‘A Dream of Italy’ dated to 1894 at the latest.

Have found a mention of Annie’s A Dream of Italy, in a newspaper article dated 1894, as on display at the Walker Art Gallery, Liverpool. (Liverpool Mercury, 1 Sep 1894) This is five years older than any previous reference I had come across, and I’m guessing that this was the first time the painting had been put on display after completion. This places it nicely in line with her two other most finely executed ‘classical’ works, Cupid and Psyche (1890) and Mater Triumphalis (1892).

There is a bit of mystery about what happened to the painting. The black-and-white image above is from a newspaper of the period showing the work with mountains in the background – the photograph doesn’t carry the title of the painting, but a description in the text matches the image. It was exhibited in London in 1899 and 1900, and acquired by the Metropolitan Museum, New York, in 1920. The last mention I have found as still present there is from 1933, after which I have found no record.

In 2017 a painting appearing to be this, but with no title, turned up at an auction in the US (and again in 2018, both times unsold), but with a background of clouds, not mountains, and with subtle differences in the lines and shading of the upper body. What can be seen of the fine detail in the lower half of the picture convinces me that it is is the same canvas with background and details reworked.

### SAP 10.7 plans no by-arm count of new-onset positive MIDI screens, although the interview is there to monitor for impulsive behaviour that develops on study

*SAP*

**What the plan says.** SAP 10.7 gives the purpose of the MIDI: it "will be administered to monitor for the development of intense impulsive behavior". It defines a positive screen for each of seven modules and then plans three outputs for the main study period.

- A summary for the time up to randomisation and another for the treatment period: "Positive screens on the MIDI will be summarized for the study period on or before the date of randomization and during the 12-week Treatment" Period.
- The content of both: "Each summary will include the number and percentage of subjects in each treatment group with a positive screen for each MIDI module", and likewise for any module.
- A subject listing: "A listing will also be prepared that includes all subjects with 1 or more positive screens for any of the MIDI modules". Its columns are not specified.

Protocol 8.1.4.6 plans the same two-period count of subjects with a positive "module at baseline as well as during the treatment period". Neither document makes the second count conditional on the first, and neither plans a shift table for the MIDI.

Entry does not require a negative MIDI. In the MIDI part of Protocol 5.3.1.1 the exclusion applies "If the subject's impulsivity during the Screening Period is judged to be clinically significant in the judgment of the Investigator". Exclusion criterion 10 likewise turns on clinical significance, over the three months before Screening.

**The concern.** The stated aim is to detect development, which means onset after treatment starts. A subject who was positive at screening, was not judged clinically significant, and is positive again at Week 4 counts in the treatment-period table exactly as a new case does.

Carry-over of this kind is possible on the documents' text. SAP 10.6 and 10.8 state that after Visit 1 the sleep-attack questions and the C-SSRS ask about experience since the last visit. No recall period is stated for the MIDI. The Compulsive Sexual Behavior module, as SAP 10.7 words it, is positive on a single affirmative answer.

My personal hypothesis is that Annie repainted the background and refined the lines of the body after the painting received negative reviews after the London exhibitions, such as the body being too masculine and the mountains looking “papier-mâché“). I’m also guessing that the Metropolitan Museum sold off the work during one of its periodic clear outs, perhaps during the WWII period.

I hope the painting come up for auction again soon, so I can contact the dealer and hopefully get some clearer images and perhaps information on provenance.

Annie’s other works which might be called ‘classic-themed’ are Oceanid and Oreads, but these are painted more freely in an Impressionist or even Post-Impressionist style – athough I think the resemblance is coincidental rather than deliberate – and they date 1904 and 1907 respectivly.

Jonathan Russell

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